Sharing History | Pierogi

There is a vast expanse of Europe between the Black and Baltic Seas commonly known as “Eastern Europe.”  Millions of Americans can trace their ancestry from this region, but many of them don’t know exactly where.  They came through both the front and back doors of the East Coast in search of something more.  They came to mine coal, bend steel, crunch numbers, and maybe raise hell.  Many of them saw the horrors of the 20th century up close, and came here to escape.  They might not have brought much, but they brought their culture, their spirit, and their food.

At the center of this culinary tradition are Pierogi.  It’s the unofficial national dish of Poland, and they are eaten, with different names, from Ukraine to Latvia.  They are traditionally filled with potato, cheese, sauerkraut, or fruit preserves.

But most importantly to me, it’s Hades’s favorite food and the in-laws’ official celebratory dish.  Needless to say, it’s crucial that I get it right.  The essential dough recipe comes from Michael Symon, recounted in Michael Ruhlman’s Soul of a Chef.

But the fillings are up to you.  After you roll out your dough to about 1/8 of an inch, and after you cut out your circles with a cookie cutter or glass (mine are about 3 ½  inches in diameter), make sure your fillings are equally beautiful (you’ll need about a teaspoon per dumpling).  Make your best mashed potatoes, perhaps adding a generous dollop of whole grain mustard, several handfuls of raw aged cheddar.  Make your family’s sauerkraut recipe.  Or plump 9 ounces of prunes in ¼ cup of vermouth, then stew in ½ cup of water and ¼ cup of sugar for a prune filling.  Once your little masterworks are filled, folded in half, and pinched closed, they’ll need to boil for a good 8 or so minutes.

For savory pierogi, make sure to caramelize massive quantities of onions in massive quantities of butter.  Then lift out just the onions and fry the tiny packages until golden brown.  Serve with the onions, copious quantities of sour cream, and grilled kielbasa.   For dessert pierogi, saute them in butter, then sprinkle generously with powdered sugar.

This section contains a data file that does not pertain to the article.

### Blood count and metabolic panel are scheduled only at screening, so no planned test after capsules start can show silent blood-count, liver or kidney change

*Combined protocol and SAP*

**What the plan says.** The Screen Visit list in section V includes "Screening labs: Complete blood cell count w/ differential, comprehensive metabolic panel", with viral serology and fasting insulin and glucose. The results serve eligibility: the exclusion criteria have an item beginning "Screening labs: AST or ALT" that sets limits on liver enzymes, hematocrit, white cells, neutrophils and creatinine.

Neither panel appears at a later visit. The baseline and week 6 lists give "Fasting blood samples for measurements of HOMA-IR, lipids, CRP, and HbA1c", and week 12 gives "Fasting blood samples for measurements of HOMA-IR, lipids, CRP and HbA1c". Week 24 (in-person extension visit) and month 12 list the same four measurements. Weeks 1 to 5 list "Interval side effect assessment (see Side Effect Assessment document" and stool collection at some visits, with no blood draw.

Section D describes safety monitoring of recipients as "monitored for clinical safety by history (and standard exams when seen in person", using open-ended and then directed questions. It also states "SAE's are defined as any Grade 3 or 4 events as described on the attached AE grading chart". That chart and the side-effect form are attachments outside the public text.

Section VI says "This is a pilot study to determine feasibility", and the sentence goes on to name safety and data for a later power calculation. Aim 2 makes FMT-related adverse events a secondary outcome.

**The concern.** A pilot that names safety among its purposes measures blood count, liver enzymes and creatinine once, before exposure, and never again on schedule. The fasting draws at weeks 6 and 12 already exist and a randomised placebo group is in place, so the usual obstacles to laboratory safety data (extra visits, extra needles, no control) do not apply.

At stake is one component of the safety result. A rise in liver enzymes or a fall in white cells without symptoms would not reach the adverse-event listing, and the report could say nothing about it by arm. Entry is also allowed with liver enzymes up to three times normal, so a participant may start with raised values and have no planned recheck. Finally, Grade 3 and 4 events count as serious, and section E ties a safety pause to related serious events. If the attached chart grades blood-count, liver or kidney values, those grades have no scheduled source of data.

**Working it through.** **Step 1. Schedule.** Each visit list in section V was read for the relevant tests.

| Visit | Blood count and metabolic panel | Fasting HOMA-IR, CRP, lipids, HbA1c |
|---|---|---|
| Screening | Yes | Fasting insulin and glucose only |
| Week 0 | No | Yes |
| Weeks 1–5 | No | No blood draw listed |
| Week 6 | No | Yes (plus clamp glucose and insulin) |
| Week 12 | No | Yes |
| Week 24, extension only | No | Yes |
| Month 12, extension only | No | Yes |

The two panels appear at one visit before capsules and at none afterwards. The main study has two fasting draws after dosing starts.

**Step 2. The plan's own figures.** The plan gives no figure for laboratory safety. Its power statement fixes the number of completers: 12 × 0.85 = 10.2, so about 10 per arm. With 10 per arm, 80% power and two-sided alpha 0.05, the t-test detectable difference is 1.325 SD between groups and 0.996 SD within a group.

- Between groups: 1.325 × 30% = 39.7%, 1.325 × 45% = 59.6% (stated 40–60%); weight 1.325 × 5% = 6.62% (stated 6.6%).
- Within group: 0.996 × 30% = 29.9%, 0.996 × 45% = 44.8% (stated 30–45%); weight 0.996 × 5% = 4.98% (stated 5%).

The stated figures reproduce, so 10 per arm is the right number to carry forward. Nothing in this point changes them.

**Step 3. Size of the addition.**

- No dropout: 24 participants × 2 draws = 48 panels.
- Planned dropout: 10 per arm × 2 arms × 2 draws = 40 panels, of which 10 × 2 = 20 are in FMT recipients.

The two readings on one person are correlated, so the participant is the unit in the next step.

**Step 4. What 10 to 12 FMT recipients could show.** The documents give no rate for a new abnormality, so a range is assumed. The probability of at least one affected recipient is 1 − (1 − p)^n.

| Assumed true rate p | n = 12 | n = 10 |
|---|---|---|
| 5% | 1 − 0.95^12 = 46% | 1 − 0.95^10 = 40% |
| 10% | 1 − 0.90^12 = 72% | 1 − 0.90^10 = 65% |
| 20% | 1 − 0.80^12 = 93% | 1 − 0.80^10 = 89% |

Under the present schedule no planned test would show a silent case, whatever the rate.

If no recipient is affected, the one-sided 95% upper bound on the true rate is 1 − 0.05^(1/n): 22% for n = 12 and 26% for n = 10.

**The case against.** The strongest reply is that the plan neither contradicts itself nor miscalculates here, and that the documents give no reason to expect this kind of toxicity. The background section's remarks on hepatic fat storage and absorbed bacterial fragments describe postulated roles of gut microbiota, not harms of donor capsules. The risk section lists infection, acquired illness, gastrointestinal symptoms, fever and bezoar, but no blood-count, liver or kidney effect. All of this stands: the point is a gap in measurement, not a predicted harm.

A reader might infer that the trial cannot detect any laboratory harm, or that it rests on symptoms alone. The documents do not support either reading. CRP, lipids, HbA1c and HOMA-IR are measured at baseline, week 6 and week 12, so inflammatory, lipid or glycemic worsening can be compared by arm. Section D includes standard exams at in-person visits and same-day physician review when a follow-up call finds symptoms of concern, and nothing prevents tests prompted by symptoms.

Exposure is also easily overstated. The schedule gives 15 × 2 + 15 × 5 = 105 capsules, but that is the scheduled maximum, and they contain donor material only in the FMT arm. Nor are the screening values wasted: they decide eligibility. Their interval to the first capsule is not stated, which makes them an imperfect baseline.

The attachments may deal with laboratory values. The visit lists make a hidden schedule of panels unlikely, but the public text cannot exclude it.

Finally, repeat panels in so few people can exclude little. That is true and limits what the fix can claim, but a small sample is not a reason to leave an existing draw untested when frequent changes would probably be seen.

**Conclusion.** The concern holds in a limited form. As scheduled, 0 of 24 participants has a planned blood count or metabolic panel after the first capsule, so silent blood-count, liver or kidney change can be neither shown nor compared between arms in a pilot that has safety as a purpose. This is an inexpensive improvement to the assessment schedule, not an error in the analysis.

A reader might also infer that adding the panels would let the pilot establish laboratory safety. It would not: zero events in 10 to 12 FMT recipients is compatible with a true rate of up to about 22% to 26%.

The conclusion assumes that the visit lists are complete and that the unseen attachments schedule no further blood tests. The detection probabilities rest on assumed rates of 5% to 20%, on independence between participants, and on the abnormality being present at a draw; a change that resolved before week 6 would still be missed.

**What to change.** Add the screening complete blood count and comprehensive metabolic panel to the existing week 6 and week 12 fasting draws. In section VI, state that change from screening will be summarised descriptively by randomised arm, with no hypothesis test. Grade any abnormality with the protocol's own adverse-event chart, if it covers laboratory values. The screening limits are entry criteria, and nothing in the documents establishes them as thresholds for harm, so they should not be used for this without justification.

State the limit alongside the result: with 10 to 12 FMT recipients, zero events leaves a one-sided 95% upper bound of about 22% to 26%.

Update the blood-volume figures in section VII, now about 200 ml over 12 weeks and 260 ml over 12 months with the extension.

These steps will provide you with amazing pierogi, but this is truly a family experience that translates to all family traditions.  Listen to and tell stories.  Ask questions.  Take pictures.  Write down recipes.  Smile.  The only way these traditions get handed down is by spending time with the ones we love.  With reverence and respect, we’ll never forget.

Michael Symon’s Pierogi Dough, from page 167 of Soul of a Chef, which you should buy if you haven’t already.

3 cups of sour cream

¾ of a pound of butter

6 eggs

12 cups of flour

Salt and pepper

Combine the sour cream, butter, eggs, salt and pepper in a huge bowl.  Mix until goopy.  Then add the flour in 4 cup increments, incorporating until smooth.  That, believe it or not, is all.

A word to the wise: when I last made this recipe, it made 150+ pierogi.  I had several family-sized dinners with company, plus 5 dozen to freeze.  And these freeze beautifully.  Simply place on a parchment or wax paper-lined tray with space between each dumpling.  Freeze until solid, then place in Ziplocs.  They’re like adorable little clams, only made out of potato!

Playlist included The Official Ironmen Rally Song, by the one and only GBV, Hades’s favorite band.

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4 Responses to “Sharing History | Pierogi”

  1. Family recipes are my treasures. Thanks for sharing one of yours (or Hades’).

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